Connectedness

Suicide, particularly the suicide of young men, is something we have all become aware of lately. I have been reading Paul Lebeau’s book on Etty Hillesum and came across this quotation which seemed very appropriate.

Je vous ai dit ce que je pense d’une mort qui l’on s’infligerait volontairement, et je vais maintenant vous dire ce que je n’ai jamais exprimé jusqu’ici. Ensuite nous n’en parlerons plus jamais. J’ai moi-même, vers l’époque de votre naissance envisagé cette éventualité, que je dois aujourd’hui rejeter. Je considère qu’une telle fin est une injustice métaphysique, une offense a l’esprit. C’est un manque de confiance vis-a-vis du Bien éternel, une infidélité à l’égard de notre devoir le plus intime: celui d’obéir a une loi universelle. Celui qui se tue est un meurtrier, non seulement de lui-même, mais aussi d’autrui. Car l’homme ne se divise pas. Une telle mort, j’en suis profondément convaincu, n’est pas une libération, comme peut l’être une mort naturelle et innocente. Toute violence commise en ce monde prolifère, comme chacun de nos actes. Nous sommes ici pour porter une partie de la souffrance de monde, en lui offrant notre coeur, non pour l’aggraver par un acte de violence. [Walther Rathenau, Lettres à une amante, quoted in Paul Lebau, Etty Hillesum: Un itinéraire spirituel Amsterdam 1941 – Auschwitx 1943 Albin Michel, Paris 2001 pp. 98f]

The idea that we are all members one of another goes back a long, long way. I must look up what Paul had to say, and John Donne was very eloquent. But it is an idea that does not fit easily into our individualistic and consumerist society. We cannot bear the thought of any infringement of what we consider our freedom to live and be as we wish. Apart from the obvious attachments which bind us to family and friends there are also the hidden bonds which link all of humanity, a link that is not just between humans but with all of nature and, of course, with God himself.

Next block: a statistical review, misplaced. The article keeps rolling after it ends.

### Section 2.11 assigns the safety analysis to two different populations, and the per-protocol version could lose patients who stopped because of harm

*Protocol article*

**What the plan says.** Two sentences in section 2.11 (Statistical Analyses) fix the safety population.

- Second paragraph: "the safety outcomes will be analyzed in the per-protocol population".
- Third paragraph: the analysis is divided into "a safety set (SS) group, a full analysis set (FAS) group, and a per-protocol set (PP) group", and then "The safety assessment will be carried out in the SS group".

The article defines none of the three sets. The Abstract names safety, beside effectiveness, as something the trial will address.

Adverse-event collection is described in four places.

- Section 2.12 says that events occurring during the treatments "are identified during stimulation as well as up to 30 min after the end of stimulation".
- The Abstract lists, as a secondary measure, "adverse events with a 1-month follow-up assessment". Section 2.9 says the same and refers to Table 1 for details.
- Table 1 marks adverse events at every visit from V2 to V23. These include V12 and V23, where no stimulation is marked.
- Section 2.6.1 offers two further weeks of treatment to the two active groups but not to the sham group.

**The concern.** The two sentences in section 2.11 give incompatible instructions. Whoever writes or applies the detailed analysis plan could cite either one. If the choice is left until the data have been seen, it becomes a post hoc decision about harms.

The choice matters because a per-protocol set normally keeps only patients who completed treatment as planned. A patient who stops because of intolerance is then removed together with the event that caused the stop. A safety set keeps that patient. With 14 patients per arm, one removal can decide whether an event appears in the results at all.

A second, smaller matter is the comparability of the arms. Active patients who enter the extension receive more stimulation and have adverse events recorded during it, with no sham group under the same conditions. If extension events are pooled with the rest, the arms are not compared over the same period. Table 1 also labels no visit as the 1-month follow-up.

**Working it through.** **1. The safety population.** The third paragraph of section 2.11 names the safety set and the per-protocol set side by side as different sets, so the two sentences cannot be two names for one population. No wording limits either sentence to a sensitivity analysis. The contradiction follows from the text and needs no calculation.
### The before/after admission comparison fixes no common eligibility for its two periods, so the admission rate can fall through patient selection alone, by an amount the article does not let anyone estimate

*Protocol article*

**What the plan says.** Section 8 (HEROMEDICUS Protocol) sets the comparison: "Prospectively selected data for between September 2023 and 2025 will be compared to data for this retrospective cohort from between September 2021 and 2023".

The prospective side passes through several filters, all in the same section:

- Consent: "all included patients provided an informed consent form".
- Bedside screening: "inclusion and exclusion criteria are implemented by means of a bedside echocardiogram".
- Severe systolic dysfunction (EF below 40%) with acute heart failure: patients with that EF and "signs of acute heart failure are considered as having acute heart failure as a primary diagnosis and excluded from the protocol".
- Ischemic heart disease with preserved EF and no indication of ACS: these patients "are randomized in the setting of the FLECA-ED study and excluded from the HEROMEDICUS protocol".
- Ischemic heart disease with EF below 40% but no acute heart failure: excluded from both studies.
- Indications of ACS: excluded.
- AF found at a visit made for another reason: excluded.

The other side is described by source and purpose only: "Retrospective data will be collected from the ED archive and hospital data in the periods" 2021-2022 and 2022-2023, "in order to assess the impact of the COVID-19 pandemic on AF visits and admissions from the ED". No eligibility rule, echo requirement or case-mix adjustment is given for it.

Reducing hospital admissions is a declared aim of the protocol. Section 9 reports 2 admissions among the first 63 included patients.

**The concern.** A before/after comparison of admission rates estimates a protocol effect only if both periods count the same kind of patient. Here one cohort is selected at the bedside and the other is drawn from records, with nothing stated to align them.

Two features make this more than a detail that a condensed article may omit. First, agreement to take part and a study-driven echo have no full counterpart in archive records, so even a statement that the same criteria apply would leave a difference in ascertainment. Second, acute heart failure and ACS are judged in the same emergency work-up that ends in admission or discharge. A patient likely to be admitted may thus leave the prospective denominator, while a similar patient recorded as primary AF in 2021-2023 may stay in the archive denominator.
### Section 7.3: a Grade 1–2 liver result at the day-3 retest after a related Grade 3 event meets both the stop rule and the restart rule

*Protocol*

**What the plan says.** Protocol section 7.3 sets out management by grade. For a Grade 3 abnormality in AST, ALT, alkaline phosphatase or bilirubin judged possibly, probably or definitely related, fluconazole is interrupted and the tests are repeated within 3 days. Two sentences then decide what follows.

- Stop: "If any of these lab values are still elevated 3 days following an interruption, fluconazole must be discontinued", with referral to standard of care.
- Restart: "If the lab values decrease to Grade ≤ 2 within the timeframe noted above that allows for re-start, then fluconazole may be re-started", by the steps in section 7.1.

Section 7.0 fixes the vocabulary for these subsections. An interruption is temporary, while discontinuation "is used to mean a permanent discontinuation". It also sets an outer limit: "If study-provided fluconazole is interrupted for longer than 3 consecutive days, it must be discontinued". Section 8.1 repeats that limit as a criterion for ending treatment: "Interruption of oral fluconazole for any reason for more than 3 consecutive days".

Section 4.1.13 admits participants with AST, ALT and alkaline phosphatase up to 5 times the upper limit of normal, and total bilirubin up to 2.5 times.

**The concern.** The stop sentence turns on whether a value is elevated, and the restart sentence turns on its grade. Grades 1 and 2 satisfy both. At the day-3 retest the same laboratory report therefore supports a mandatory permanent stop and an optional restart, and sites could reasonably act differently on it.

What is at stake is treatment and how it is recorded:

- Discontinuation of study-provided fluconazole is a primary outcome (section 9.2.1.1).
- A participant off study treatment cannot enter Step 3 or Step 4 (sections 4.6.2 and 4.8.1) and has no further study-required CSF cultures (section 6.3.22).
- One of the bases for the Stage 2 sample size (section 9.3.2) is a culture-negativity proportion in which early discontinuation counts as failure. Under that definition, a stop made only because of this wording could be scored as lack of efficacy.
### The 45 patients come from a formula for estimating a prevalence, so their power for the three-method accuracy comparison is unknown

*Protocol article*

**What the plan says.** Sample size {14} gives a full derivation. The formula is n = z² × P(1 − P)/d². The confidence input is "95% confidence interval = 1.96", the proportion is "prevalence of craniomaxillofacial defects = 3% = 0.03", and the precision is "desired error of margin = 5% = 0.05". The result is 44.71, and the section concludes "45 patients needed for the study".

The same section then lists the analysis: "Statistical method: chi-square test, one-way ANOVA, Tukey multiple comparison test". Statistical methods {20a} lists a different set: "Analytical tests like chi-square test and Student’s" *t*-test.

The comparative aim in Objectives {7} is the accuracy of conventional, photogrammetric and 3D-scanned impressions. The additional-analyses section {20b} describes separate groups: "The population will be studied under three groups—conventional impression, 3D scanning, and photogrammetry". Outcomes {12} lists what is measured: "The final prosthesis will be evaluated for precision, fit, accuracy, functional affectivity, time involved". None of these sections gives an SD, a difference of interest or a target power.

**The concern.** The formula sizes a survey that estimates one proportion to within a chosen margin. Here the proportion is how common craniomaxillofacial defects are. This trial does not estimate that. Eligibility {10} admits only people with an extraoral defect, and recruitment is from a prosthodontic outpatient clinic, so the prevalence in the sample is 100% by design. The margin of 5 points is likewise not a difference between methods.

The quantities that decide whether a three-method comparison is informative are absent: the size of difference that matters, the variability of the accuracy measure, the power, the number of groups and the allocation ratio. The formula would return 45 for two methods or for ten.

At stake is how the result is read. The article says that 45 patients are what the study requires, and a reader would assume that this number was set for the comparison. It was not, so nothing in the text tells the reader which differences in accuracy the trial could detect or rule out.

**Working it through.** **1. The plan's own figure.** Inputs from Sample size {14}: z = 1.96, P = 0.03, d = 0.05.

This is why Rathenau calls suicide a ‘metaphysical injustice’, an offence against the spirit. Of course, terms like links or bonds are very inadequate and imply that the individual elements in the chain of being have an existence prior to, or independent of their incorporation with others and that this incorporation is something in addition to their individual existence. Something added on. Something, in the case of we humans, that is optional and from which we can withdraw or, tragically in the case of many, something unknown and unsuspected. In fact, this relationship is not something in addition to our being but constitutes being. D. W. Mann expresses it very well looking simply from the level of material existence.